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Law Educator, Esq.
Law Educator, Esq., Attorney
Category: Legal
Satisfied Customers: 116716
Experience:  JA Mentor -Attorney Labor/employment, corporate, sports law, admiralty/maritime and civil rights law
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Starting Jan. 1st of this year, I leased 5 parking spaces from

Customer Question

Starting Jan. 1st of this year, I leased 5 parking spaces from a landlord to place and operate a food truck. The lease agreement was for 1 year. After 4 months of operation I decided that due to a number of unfortunate circumstances, I would have to put the truck up for sale. So, not wanting to continue to pay $650.00 per month (the amount of the monthly lease) I informed the landlord or property owner that I was going to have to break the lease, and that I needed to move the truck and that I understood if he wanted to kept my security deposit of $650.00. The landlord then informed me that I still would owe him $2500.00 which represented the amount for what it had cost him for removing the snow from the parking lot during last winter. Some background: There are 4 stores or businesses in this plaza that rent from the same landlord. I assume that the way the landlord figured out what those monthly rents are each year, is to include all expenses , repairs utilities, etc as well as the yearly cost of snow removal and divide it equally among his tenets. Since I became his 5th tenet, the landlord figured that 1/5th of the cost of snow removal was my responsibility and so he factored that in and determined that my monthly rent should be $650.00 per month. I have read and re-read the lease agreement we both signed and I see no provision or addendum that specifically says that if I were to break the lease agreement that I'd still owe the landlord for 1/5 of the yearly snow removal fee. The truck was promptly removed from the lot and all improvements were removed as well which included a 12 ft. utility pole that I had paid for and installed to provide electrical power to the truck during it's operation. When I removed the truck, I left the 5 parking parking spaces just as I had originally found them. The landlord through text messages and emails is now threatening me. I will copy and paste them here:
1st email May 12th:
Hi Curtis,
Here is a follow up to my text from last week.
You have paid 4 months of a 12 month lease, plus a security deposit equal to 1 months rent.
Your lease was based on renting 5 parking spaces at $50/space equals $250/mo.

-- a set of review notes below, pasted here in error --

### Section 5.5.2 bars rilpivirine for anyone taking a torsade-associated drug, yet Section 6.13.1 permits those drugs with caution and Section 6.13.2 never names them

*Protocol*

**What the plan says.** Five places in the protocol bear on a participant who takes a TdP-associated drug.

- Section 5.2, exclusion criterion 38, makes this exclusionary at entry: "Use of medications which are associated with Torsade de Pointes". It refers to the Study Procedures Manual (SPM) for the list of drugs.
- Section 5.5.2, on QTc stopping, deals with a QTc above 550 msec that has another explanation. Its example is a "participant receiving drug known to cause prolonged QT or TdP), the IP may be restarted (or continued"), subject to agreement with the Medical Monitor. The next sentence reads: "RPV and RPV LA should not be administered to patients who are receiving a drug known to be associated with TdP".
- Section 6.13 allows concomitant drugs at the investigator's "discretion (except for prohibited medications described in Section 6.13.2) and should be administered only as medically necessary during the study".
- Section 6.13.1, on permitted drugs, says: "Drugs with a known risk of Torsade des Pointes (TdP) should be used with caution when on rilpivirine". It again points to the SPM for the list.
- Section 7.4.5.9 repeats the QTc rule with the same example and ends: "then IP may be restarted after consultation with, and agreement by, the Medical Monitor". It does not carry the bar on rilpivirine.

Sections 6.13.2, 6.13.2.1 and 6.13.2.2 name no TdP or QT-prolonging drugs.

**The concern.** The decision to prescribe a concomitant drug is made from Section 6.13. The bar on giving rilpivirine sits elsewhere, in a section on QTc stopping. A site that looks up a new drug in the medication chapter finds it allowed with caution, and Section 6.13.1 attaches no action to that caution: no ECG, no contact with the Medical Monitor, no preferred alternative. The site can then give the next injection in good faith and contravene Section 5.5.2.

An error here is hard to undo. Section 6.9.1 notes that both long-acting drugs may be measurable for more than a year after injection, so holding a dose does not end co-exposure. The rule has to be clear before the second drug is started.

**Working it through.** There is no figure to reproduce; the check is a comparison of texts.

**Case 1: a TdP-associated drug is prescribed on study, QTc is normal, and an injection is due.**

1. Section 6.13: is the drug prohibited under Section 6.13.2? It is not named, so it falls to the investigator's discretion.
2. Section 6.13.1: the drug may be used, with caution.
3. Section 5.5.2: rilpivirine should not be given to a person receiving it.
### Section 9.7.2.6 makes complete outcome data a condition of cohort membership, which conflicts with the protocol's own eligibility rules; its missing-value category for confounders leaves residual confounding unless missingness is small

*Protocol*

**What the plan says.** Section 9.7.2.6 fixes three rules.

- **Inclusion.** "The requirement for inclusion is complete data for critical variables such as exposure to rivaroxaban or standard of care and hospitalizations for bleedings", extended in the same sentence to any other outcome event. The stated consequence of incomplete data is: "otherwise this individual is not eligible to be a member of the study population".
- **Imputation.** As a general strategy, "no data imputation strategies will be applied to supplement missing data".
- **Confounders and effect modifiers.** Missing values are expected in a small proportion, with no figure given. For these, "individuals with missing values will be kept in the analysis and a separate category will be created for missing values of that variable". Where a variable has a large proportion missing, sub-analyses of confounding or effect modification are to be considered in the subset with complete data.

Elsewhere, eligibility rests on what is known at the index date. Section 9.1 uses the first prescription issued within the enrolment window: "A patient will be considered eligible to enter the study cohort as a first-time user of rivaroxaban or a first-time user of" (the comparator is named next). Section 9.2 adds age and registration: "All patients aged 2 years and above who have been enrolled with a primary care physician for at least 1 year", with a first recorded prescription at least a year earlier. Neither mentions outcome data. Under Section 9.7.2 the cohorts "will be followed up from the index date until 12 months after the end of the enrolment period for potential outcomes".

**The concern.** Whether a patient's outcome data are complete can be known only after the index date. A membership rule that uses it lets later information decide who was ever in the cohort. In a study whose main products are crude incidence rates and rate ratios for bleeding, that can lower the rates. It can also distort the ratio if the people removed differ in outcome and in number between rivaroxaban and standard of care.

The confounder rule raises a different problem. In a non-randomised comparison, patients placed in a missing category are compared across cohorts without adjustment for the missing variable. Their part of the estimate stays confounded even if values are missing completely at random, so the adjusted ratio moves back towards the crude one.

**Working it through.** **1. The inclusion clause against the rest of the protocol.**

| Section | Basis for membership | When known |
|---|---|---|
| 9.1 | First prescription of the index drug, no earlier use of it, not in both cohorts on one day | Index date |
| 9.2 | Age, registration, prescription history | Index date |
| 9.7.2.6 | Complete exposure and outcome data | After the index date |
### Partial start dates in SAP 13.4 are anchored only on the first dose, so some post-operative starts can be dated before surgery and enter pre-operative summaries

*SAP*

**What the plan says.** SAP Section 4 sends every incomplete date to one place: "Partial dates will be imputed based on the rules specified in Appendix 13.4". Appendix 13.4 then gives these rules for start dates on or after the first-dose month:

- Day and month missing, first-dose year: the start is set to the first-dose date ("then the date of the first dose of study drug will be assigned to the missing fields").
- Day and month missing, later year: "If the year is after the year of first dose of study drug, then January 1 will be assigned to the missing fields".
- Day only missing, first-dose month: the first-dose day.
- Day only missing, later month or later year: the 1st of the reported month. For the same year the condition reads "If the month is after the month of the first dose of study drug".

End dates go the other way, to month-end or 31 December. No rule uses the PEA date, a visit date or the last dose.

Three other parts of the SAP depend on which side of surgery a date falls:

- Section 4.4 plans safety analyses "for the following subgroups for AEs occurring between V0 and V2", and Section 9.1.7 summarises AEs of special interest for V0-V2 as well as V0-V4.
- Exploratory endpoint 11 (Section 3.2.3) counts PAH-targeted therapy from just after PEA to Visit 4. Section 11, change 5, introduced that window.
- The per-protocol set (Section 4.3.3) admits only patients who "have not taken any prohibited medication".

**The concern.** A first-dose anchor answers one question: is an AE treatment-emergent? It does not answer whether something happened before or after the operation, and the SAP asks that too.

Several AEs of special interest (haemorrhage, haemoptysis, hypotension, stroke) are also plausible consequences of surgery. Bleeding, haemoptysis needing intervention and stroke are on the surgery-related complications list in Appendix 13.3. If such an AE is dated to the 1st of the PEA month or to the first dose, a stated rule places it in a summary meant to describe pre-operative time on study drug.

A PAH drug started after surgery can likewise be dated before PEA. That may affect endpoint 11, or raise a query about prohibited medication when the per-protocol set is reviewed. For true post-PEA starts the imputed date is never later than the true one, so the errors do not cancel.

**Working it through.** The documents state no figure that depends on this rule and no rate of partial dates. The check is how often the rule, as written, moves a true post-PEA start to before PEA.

The added estimated snow removal cost was $5,000, I rounded that number to $4,800 and divided by 12 months which equals $400/month.
Total monthly rent equals $650/month.
My actual added snow removal bill was $6,380.
You have paid 4 x $400 equals $1,600, plus the security deposit of $650 equals $2,250.
$4,800 minus $2,250 equals $2,550.
Please forward a check for $2,550 and I will send you a letter releasing you from the balance of the lease.
2nd email July 14th
Hi Curtis,
Before I create a big lawyer bill that I will generate chasing you for money - could we get this closed.
Also the pole needs to be removed in the parking lot.
BTW, the utility pole was removed 3 weeks ago, but I guess the landlord hasn't bothered to drive by and see this.
So, my question is this: 1. Am I legally bound to pay the landlord for snow removal? 2. How do I go about defending myself against this landlord?
I'd be happy to scan and send you the 5 page lease agreement if that would help
Submitted: 2 years ago.
Category: Legal
Expert:  Law Educator, Esq. replied 2 years ago.
Thank you for your question. I look forward to working with you to provide you the information you are seeking for educational purposes only.
What does the lease actually say as to what the tenant would be liable to pay, such as rent, a CAM charge (common area maintenance) etc?
If you breached the lease, you realize he can sue you for the entire balance of the lease?
Customer: replied 2 years ago.
I am including a copy of the lease for your review. Please respond after you have had a chance to read it. Thank you
Expert:  Law Educator, Esq. replied 2 years ago.
Thank you for your reply.
Paragraph 2 discusses the rent you have to pay and associated fees. Nowhere in paragraph 2 does it say you have to pay for any maintenance or snow removal. The only maintenance it says you are liable for is in Paragraph 2e and that is for trash and utilities and maintenance of utilities.
Thus, you are liable for paying rent to the landlord for the breach of the contract and he can force you to pay rent until the end of the term of the contract. This is the reason people use written contracts, to bind people to what they agree upon and if you could just walk away with losing your security deposit only, leases would be pretty much useless to put into writing.
So you will now have to negotiate a settlement with him, because if you refuse his demand and he sues you, the court can make you liable for the remainder of the entire $7800 that you agreed to pay in the lease.